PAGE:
Acute Renal Failure
Acute kidney disease is a general term referring to kidney disease of sudden onset. About three-fourths of the total kidney tissue must be damaged before signs of illness appear. Kidney disease is often life-threatening, as the body cannot eliminate waste products or maintain the balance of fluid and elements vital to life.
Causes of acute kidney disease include infections, chemical poisons, trauma, urinary tract obstructions and disease of the immune system. The resulting damage to the kidneys is not always reversible. If the damage to the kidneys cannot be reversed and is severe enough that the body cannot get by on the capacity that is left the alternatives are limited. In these cases either kidney transplant or chronic dialysis are the only solutions. These alternatives are done in veterinary medicine but would be considered extraordinary and somewhat impractical in this practice. If you wish to consider these alternatives we will try to help you in that direction. Our primary goal of treatment will be to:
Common signs of illness may include depression, lack of appetite, vomiting, diarrhea, increased water consumption, and increased or decreased urine output.
Important Points in Treatment
1. Kidney disease is very serious and hospitalization is usually required. Laboratory tests are necessary for diagnosis and evaluation of the response to treatment.
2. Intravenous fluids are given to improve urine production and restore normal electrolyte and fluid balance. During the course of initial treatment we have to balance the desire to "push" fluids quickly to eliminate wastes quickly with problems associated with over hydration and the shifts that occur in the componenents of body fluids as we do so. It is common for the recovery period to have good times and bad times.
3. When we start therapy we cannot know whether treatment will be successful. We know a lot about what to do to help and have ways of predicting prognosis. However, we are often wrong with our predictions. In the end, the only way we know is to do our best and try. We will try to tell you what we can about how that patient feels. However, they all feel pretty bad at times during the treatment of acute renal failure.
4. To do the best job that we can requires very frequent testing to evaluate what is happening with electrolytes, proteins, blood cellular components and wastes buildup. We would like to be able to and have equipment to frequently check these things. Doing so improves our ability make good decisions in treatment however, it also significantly increases cost. Thorough monitoring for a routine case may add $50-100 per day to the cost of treatment. You may want to advise us of your desire to keep these type of costs to a minimum or whether to try to maximize our ability to provide the best care we can. It is a fact that this is frequently a problem that we treat with great expense and are unsuccessful. Other times the cost is minimal and we are successful. However, between these two extremes are patients that are more likely to survive if we are able to thoroughly monitor progress.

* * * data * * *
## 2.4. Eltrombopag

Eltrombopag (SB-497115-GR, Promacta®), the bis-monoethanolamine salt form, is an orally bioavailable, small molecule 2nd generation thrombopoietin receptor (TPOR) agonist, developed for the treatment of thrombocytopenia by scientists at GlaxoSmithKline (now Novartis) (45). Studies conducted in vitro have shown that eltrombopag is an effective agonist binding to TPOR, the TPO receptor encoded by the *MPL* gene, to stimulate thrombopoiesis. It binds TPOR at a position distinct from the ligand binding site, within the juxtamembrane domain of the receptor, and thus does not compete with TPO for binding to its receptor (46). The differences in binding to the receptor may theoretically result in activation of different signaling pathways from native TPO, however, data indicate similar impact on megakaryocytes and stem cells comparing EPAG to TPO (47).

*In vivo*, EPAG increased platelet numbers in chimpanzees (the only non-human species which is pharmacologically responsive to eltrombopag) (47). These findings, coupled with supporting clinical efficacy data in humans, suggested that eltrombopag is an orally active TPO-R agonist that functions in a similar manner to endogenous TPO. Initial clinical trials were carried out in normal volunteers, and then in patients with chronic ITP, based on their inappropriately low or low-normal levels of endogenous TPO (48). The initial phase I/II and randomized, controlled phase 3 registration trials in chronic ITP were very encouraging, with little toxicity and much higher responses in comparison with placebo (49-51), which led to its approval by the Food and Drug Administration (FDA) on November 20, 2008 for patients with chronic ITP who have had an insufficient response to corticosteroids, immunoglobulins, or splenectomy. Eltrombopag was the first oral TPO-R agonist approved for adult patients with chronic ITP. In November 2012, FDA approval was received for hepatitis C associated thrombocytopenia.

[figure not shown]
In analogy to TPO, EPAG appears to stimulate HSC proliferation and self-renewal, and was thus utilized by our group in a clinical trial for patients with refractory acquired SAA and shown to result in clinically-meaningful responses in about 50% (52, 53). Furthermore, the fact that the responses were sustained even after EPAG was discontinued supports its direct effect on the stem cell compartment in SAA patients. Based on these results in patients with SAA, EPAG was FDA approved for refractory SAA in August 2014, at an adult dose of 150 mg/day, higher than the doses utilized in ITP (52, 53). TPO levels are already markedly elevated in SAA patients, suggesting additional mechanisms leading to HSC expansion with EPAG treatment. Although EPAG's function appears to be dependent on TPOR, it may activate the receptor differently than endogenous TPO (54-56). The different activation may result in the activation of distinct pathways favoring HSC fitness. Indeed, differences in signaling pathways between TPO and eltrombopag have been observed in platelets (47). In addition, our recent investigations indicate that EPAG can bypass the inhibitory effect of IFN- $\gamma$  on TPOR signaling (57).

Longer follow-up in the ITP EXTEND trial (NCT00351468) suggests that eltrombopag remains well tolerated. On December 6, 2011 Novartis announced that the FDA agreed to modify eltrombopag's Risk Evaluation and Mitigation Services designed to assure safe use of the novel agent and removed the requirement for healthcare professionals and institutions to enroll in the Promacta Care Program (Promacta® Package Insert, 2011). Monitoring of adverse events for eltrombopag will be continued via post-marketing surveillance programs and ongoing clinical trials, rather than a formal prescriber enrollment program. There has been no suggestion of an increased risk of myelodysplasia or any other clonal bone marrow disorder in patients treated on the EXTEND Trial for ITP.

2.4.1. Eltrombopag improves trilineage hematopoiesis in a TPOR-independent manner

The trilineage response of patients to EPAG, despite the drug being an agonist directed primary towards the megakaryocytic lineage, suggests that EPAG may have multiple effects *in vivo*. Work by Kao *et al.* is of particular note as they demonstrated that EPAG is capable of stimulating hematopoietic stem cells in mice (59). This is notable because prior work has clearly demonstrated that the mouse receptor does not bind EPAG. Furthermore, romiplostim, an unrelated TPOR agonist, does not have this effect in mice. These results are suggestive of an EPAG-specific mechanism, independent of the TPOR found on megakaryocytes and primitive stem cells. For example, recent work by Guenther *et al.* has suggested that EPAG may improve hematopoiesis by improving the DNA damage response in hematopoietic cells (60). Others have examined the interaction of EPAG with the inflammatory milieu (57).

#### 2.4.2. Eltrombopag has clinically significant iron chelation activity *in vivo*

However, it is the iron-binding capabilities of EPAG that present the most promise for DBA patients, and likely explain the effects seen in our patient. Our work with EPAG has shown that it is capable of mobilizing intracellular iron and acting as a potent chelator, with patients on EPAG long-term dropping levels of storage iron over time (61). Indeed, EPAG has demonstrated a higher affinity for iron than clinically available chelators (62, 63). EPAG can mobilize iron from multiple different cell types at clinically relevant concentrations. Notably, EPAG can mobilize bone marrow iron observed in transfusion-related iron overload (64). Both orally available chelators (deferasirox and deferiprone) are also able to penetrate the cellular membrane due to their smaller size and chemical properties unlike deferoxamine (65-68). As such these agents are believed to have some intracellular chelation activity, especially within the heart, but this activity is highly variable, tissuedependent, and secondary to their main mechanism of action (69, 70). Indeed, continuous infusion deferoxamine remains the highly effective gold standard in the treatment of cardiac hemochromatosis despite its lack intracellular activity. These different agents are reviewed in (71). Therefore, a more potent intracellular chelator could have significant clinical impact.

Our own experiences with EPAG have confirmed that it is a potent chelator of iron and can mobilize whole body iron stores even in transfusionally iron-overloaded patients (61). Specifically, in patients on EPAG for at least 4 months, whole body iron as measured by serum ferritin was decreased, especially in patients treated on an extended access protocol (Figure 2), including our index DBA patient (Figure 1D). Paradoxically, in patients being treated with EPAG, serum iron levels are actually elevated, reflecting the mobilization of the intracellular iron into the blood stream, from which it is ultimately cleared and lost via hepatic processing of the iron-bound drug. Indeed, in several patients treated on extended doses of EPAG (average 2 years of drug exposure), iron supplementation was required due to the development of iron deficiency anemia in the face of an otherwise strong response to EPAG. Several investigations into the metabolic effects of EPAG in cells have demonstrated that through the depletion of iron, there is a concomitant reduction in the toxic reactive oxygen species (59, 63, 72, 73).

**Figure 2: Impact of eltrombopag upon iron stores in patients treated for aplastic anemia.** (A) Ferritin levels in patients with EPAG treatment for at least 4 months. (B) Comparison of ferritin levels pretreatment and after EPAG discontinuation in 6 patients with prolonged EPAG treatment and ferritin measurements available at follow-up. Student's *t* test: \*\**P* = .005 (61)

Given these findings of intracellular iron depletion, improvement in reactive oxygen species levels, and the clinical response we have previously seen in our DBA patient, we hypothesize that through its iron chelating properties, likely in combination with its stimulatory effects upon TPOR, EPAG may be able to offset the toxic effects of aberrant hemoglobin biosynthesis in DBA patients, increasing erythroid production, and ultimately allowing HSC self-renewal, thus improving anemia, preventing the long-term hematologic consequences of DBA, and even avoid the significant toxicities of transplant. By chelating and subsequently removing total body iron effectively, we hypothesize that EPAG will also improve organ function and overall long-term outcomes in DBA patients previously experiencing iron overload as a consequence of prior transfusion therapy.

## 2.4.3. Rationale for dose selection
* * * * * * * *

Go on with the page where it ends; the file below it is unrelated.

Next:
5. There is a significant chance that animals that survive acute renal failure will need to have some form of treatment for chronic renal failure for the rest of their lives. Monitoring the course of this disease will be needed in almost all cases.
Acute Renal Failure, outcomes
synonyms: acute kidney disease, renal failure, oliguric renal failure, polyuric renal failure
Retrospective study of Acute renal Failure (ARF) in 99 Dogs
* 56% of the dogs died
*- 22 died and 34 were euthanized (n = 34) prior to discharge
- chronic renal failure
*- of the dogs discharged, 24 developed this syndrome
*- 19 dogs had their creatinine levels return to normal
- dogs that survived in the hospital over 5 days were more likely to recover and be discharged
- dogs with severe azotemia (below) were less likely to survive
*- serum creatinine concentration > 10 mg/dL
*- hypocalcemia <8.6 mg/dL
- ethylene glycol ingestion and disseminated intravascular coagulation were associated with failure to recover
*- only 1 of the 12 dogs reported to have ingested ethylene glycol
Vaden SL, Levine J, Breitschwerdt EB
A Retrospective Case-Control of Acute renal Failure in 99 Dogs
J Vet Intern Med., JVIM., 11:58-64. Mar/Apr 1997
Retrospective case series of 29 dogs with hospital-acquired acute renal failure
- - mortality was 62%
- - factors that contributed to mortality were age and initial urine output
- - dogs that were initially oliguric had a 20 times greater chance of dying or being euthanatized than did dogs that were not initially oliguric
- - dogs that died had a significantly higher initial anion gap and serum phosphorus concentration than did dogs that survived
- - 72% of the dogs had been exposed to a nephrotoxicant in the 2 weeks before diagnosis of HARF
- - aminoglycoside in combination with some other drug with nephrotoxic potential (6 dogs, 2 survived)
- - aminoglycoside alone (5 dogs, 2 survived)
- - combination of drugs used to treat heart disease other than a combination of angiotensin converting enzyme inhibitor and diuretic (4 dogs, 1 survived)
- - cisplatin (4 dogs, 3 survived) - a diuresis protocol had been used in these dogs
- nonsteroidal anti-inflammatory drug (1 dog, which survived)
- angiotensin converting enzyme inhibitor in combination with a diuretic
(1 dog, which did not survive)
Behrend EN, Grauer GF, Mani L, Groman RP, Salman MD, Greco,
Hospital-acquired acute renal failure in dogs: 29 cases (1983-1992)
J Am Vet Med Assoc., JAVMA., 208:537-541. Feb15 1996
Back to Client Info Index